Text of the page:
Legal Analysis of FIFA Ban Against Luis Suarez For Alleged Biting – Part I.

Circumstantial evidence is still evidence, Luis (Photo: nbcnews.com)

Circumstantial evidence is still evidence, Luis (Photo: nbcnews.com)

On Tuesday, June 24, a man from Uruguay wandered onto a football pitch in Brazil and bit an Italian. Allegedly. FIFA is investigating, and OTF contributor James Vlahakis has been investigating FIFA…

[Editor’s note: James Vlahakis is an attorney. Like, a for real attorney: the disclaimers on his emails would make Tolstoy weep at the word count; he uses the word “moot” in in a secret lawyer language know as “legal-ese”; he probably wears soccer-related cufflinks more often than is strictly necessary. OTF’s USMNT editor, Austin Fido, will translate for those readers who think LLC is an acronym for a fried chicken franchise.]

FIFA has initiated disciplinary proceedings against Luis Suarez. In keeping with international publications with vast resources and scores of legal counsel (well, hello there, ESPN – what brings you to this sentence?), we are reporting this as an “alleged” incident. Last evening FIFA disclosed the following:

Image: FIFA.com

Image: FIFA.com


I predicted as much when I tweeted that FIFA’s Disciplinary Committee Chairman (Claudio Sulser of Switzerland) had the authority to issue a three-game suspension against Suarez.

Surprisingly, the FIFA procedures are simple and would allow the Chairman to look at the tape, make a decision, throw down a suspension and move on.

Section 3 Article 57 of the FIFA Disciplinary Code discusses prohibitions involving “fair play” and “unsporting” behavior, and Section 3 Article 77 allows FIFA to discipline “serious infringements which have escaped the match officials’ attention.”

Notably, Article 78 authorizes the Chairman to punish behavior unfair or unsporting by “suspend[ing] a person for up to three matches or for up to two months.”  While unclear, the Disciplinary Code suggests that the Chairman’s ban cannot exceed three matches.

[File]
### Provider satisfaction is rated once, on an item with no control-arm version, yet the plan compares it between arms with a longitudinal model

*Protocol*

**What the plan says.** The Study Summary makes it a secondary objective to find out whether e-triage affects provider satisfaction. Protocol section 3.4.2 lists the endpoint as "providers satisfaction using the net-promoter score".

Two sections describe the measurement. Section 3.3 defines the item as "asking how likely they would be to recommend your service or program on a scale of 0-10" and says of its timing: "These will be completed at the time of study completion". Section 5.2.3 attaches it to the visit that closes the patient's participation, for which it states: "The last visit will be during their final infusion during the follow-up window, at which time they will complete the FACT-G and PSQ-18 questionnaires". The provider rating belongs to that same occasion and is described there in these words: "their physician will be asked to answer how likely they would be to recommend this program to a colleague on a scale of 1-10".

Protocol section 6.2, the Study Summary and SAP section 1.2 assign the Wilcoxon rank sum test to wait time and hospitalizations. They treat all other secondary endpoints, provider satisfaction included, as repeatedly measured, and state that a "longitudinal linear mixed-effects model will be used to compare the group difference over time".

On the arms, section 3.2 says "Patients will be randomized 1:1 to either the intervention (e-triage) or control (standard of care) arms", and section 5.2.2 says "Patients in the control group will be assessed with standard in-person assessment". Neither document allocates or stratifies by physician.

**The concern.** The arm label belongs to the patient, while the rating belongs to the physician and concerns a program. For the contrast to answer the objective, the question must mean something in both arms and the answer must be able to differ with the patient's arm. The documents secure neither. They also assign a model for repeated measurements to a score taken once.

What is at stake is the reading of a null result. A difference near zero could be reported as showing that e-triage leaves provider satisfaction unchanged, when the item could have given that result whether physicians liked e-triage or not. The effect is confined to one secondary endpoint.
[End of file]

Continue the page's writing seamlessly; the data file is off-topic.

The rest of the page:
FIFA’s press release cites Articles 48, 57 and 77, but does not cite to the Chairman’s rights under Section 78. Instead, FIFA is utilizing the Disciplinary Committee to review Suarez’s conduct. The committee is comprised of the following officials from both small and large soccer nations according to FIFA’s website

Image: fifa.com

Image: fifa.com


FIFA’s citation to Article 48 is curious because Article 48 generally relates to red cards, which Suarez did not receive.

Article 48(1) reads:  “any recipient of a direct red card shall be suspended as follows…”

However, Article 48(3), like most statutes, contains expansive language which provides that “[t]he right is reserved to punish an infringement in accordance with art. 77 a).”

Section  77(a) provides as follows:  “[t]he Disciplinary Committee is responsible for: a) sanctioning serious infringements which have escaped the match officials’ attention…”

It is clear that Suarez’s alleged conduct escaped the attention of the match officials. It is clear the Disciplinary Committee (and the Chairman acting alone) can punish Suarez.

At least we can rely on the press to be calm and measured while we wait... (Image: thisisanfield.com)

At least we can rely on the press to be calm and measured while we wait… (Image: thisisanfield.com)

Article 82(1) provides that only three Disciplinary Committee members are needed to convene a proceeding. It also appears the Committee is expected to be on standby as Article 82(3) provides that “[t]he number of members deemed necessary for each committee are called to the meetings held during the final competitions of the FIFA World Cup.”

While we can assume there are three Disciplinary Committee members in Brasil and able to meet (attending the World Cup is a perk after all), Article 135 provides that video or teleconference proceedings are sufficient.

Article 88 provides that proceedings are confidential and that “[o]nly the contents of those decisions already notified to the addressees may be made public.” Of course, that has not prevented some Committee members from already prejudging Suarez to certain members of the press.

Apparently the familiar American concept of innocent until proven guilty is not a part of FIFA’s rules.

[Editor’s Note: Unless we’re talking about rigged World Cup bids, in which case everybody is innocent until…yeah, we’ll get back to you on what exactly FIFA is waiting for there.]